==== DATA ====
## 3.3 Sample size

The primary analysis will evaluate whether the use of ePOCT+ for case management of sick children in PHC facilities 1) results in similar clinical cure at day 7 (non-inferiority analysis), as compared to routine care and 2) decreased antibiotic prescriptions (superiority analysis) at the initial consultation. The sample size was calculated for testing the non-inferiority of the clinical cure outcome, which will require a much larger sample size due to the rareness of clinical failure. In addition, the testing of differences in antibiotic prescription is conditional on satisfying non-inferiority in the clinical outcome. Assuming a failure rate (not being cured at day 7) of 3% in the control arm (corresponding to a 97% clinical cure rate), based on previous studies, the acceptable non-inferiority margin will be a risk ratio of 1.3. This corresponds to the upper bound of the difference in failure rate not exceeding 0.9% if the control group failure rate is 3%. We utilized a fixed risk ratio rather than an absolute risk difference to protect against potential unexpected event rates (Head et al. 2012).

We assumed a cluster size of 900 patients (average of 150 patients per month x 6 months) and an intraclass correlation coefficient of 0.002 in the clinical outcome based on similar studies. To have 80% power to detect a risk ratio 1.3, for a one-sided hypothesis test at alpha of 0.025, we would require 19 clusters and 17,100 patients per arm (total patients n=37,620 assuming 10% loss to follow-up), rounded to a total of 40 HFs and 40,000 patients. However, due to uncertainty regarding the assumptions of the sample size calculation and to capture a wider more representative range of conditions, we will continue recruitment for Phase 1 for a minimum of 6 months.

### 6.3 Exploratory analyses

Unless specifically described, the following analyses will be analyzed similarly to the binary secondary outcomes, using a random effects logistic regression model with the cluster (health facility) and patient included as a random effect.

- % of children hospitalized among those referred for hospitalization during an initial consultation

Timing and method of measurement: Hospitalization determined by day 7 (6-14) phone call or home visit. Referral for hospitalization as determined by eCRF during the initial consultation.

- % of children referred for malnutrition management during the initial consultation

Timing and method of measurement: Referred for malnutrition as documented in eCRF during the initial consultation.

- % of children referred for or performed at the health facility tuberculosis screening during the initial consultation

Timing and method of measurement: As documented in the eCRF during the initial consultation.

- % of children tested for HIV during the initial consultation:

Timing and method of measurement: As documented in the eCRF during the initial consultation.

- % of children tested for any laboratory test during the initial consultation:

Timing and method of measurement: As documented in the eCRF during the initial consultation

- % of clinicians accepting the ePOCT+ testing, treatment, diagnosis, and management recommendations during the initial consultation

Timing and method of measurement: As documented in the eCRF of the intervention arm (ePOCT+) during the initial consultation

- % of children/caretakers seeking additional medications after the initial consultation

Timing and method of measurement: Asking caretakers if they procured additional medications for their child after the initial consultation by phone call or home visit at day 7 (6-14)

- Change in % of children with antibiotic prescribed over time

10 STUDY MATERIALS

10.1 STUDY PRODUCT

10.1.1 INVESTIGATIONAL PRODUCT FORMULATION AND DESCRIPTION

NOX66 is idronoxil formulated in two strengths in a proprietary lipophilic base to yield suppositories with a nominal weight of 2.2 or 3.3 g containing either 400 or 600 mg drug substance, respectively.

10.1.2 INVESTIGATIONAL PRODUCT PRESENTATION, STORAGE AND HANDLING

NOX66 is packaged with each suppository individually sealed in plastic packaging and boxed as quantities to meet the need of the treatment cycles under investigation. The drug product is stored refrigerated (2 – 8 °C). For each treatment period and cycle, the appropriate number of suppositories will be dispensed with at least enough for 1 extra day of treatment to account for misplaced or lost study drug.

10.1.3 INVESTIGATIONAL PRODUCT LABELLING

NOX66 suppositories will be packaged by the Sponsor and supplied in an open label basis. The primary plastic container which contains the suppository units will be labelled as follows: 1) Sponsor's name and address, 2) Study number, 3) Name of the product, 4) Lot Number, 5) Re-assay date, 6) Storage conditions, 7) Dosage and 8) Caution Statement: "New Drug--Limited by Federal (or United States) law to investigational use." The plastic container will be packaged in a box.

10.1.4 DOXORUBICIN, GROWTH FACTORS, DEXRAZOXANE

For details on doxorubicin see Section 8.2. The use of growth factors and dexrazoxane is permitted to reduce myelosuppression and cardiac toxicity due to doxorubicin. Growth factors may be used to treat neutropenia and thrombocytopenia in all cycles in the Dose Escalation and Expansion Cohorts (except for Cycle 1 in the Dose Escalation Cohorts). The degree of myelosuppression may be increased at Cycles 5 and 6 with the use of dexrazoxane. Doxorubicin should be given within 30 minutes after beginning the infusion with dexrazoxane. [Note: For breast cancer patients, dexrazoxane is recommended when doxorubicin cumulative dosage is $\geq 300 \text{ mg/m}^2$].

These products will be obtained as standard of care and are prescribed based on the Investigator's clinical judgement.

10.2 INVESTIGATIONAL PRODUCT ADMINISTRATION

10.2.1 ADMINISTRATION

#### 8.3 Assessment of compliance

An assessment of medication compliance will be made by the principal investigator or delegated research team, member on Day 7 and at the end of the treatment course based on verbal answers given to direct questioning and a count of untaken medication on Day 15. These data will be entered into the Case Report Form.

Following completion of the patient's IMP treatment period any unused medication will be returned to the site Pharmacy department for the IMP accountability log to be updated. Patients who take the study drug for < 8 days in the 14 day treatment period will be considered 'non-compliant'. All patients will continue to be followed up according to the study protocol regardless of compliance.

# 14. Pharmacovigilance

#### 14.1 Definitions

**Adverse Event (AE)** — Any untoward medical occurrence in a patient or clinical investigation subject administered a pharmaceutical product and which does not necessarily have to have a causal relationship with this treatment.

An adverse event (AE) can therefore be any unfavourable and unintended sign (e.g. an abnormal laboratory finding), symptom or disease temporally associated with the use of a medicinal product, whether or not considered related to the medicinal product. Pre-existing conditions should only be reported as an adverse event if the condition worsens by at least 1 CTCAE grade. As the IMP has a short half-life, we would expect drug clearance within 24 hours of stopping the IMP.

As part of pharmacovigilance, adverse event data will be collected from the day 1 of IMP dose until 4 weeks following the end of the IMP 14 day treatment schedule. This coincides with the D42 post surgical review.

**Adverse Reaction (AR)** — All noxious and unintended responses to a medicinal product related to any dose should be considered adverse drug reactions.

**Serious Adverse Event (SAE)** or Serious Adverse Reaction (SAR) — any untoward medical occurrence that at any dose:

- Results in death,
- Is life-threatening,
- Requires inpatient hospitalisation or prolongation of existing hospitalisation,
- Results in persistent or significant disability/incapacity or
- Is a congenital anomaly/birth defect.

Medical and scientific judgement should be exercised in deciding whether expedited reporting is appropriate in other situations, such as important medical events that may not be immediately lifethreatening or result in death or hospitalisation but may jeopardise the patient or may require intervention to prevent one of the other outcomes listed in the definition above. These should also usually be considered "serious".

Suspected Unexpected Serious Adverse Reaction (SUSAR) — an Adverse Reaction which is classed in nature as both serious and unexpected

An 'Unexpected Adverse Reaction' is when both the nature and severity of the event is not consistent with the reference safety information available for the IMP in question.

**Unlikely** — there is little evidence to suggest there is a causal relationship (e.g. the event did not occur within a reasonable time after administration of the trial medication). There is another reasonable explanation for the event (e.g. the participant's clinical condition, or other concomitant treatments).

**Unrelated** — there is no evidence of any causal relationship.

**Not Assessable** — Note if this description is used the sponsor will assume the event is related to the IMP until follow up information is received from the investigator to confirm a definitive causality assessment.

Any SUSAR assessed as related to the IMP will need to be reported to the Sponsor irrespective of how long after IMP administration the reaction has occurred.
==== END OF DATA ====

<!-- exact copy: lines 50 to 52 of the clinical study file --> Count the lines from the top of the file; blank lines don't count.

Suspected Unexpected Serious Adverse Reaction (SUSAR) — an Adverse Reaction which is classed in nature as both serious and unexpected

An 'Unexpected Adverse Reaction' is when both the nature and severity of the event is not consistent with the reference safety information available for the IMP in question.

**Unlikely** — there is little evidence to suggest there is a causal relationship (e.g. the event did not occur within a reasonable time after administration of the trial medication). There is another reasonable explanation for the event (e.g. the participant's clinical condition, or other concomitant treatments).